(ii). A work of this kind can never be successfully achieved if one is alone. At first the approval of the Curatorium and its’ President is absolutely essential. The late Mr. Boutros Boutros Ghali’s support as well as the Curatorium’s support never failed me and that's what made my task workable. It is also necessary that the Council of Administration, its President and the Treasurer of the Academy are willing to provide the necessary financial and material resources. In this respect, a frank dialogue has always been possible among all of them who were sharing the same concern to serve the Academy as well as possible. Finally, in the last years of my term, I was fortunate to have a remarkable secretariat, reinforced thanks to the new treasurer. It was headed by the Deputy Secretary-General Ms. Monique Legerman, who has been an extremely valuable and effective partner for me.I am pleased to say that without her and her colleagues Elisabeth Schuit and Anna Vasilyeva, a lot of activities and many achievements would not have been done during the last years of my mandate.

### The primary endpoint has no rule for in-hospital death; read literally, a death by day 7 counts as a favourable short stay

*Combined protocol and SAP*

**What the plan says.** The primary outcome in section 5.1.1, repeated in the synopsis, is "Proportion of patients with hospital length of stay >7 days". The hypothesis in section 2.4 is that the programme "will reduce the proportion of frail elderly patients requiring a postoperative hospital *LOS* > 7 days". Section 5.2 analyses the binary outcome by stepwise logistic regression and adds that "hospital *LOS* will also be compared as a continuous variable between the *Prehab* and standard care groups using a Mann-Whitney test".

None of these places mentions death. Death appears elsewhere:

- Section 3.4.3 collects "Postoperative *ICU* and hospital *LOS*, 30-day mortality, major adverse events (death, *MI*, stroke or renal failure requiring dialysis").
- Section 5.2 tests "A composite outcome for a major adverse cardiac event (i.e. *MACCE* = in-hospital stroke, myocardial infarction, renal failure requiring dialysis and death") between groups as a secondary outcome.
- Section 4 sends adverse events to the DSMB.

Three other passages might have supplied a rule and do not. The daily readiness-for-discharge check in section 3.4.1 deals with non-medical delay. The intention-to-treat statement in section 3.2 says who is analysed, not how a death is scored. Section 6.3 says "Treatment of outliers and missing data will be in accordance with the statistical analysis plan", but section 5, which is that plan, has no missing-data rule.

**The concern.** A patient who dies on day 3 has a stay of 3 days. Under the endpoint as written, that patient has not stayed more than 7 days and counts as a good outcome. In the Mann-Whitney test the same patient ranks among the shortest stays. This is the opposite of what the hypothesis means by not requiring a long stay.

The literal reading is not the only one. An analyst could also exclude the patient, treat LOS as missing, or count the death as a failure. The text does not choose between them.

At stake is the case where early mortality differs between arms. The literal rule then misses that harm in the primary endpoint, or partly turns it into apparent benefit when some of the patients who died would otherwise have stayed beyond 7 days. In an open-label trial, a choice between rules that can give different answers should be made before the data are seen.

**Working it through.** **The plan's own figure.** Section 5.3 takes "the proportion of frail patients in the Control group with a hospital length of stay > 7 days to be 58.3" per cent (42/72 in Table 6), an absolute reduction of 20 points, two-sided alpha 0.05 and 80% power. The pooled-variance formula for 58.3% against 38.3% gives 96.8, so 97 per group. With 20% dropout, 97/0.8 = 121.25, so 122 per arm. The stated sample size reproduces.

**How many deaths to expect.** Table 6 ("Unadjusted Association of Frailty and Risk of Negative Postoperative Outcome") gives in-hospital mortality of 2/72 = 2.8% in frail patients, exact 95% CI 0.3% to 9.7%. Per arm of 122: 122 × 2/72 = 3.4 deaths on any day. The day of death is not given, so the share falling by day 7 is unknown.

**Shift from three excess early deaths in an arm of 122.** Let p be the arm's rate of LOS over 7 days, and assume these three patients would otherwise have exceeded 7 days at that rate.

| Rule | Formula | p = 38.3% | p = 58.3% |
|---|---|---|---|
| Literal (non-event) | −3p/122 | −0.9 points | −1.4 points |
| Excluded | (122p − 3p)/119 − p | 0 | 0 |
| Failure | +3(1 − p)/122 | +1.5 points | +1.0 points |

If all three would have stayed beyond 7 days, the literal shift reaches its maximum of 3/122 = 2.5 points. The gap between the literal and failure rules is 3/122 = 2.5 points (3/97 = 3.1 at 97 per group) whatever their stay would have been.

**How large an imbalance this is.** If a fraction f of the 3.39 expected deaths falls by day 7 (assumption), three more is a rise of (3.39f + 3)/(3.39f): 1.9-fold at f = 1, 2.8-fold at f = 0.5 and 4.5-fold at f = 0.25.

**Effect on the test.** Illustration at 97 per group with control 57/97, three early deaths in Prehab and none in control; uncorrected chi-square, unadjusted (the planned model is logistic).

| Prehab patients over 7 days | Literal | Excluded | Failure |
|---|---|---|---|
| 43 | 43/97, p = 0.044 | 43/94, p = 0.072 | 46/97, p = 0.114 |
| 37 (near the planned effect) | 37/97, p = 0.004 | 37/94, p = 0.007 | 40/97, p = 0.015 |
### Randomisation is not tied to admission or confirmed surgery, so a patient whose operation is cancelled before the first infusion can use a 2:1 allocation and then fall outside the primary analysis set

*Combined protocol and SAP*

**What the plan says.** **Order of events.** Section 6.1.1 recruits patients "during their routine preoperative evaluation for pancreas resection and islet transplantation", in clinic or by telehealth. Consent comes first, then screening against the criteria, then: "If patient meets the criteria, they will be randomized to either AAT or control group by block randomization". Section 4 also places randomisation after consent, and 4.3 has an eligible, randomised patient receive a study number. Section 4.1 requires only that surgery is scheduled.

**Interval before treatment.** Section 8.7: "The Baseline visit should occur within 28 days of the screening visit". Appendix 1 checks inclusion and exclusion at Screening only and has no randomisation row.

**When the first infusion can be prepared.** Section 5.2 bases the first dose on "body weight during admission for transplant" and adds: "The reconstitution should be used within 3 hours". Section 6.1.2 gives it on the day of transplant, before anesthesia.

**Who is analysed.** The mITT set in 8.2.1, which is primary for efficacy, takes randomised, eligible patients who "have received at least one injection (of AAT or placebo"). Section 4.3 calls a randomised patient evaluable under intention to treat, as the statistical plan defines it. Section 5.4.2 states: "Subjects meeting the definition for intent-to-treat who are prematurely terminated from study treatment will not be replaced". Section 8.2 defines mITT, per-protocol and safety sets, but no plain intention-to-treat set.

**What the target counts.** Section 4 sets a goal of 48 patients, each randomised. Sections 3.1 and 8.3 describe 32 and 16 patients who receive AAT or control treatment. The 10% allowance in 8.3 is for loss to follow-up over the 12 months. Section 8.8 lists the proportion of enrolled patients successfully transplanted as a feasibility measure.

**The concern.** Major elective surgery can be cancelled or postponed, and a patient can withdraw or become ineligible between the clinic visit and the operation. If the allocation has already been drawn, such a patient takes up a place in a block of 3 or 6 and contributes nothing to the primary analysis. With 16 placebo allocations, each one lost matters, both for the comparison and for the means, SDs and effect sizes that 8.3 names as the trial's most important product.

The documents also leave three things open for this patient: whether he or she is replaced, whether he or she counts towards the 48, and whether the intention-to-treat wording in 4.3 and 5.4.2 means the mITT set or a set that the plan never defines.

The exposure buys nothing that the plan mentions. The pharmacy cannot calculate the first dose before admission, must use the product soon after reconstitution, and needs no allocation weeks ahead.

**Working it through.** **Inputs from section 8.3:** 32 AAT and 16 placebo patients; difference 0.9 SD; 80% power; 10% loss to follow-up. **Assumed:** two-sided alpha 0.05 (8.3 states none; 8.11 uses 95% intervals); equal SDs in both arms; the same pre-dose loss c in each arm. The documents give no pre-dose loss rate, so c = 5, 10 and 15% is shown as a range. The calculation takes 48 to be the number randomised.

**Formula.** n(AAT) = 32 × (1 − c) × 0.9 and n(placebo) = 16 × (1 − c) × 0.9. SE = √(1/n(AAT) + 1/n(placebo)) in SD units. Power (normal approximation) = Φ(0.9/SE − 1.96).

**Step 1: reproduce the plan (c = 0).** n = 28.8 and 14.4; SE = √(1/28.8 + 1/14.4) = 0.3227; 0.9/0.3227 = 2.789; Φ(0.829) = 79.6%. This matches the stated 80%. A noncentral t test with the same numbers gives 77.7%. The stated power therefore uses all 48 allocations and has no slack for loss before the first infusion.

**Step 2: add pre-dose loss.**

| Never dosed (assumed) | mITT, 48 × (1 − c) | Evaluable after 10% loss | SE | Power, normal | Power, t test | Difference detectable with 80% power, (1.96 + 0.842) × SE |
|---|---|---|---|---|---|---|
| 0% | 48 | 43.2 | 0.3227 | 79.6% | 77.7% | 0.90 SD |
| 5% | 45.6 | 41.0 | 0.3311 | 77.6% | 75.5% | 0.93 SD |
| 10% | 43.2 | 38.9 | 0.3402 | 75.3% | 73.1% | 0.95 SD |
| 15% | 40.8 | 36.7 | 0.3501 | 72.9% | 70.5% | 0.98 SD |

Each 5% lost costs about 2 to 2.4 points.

Q2. What would you consider your biggest highlight during your time at the Academy? What were the most important moments?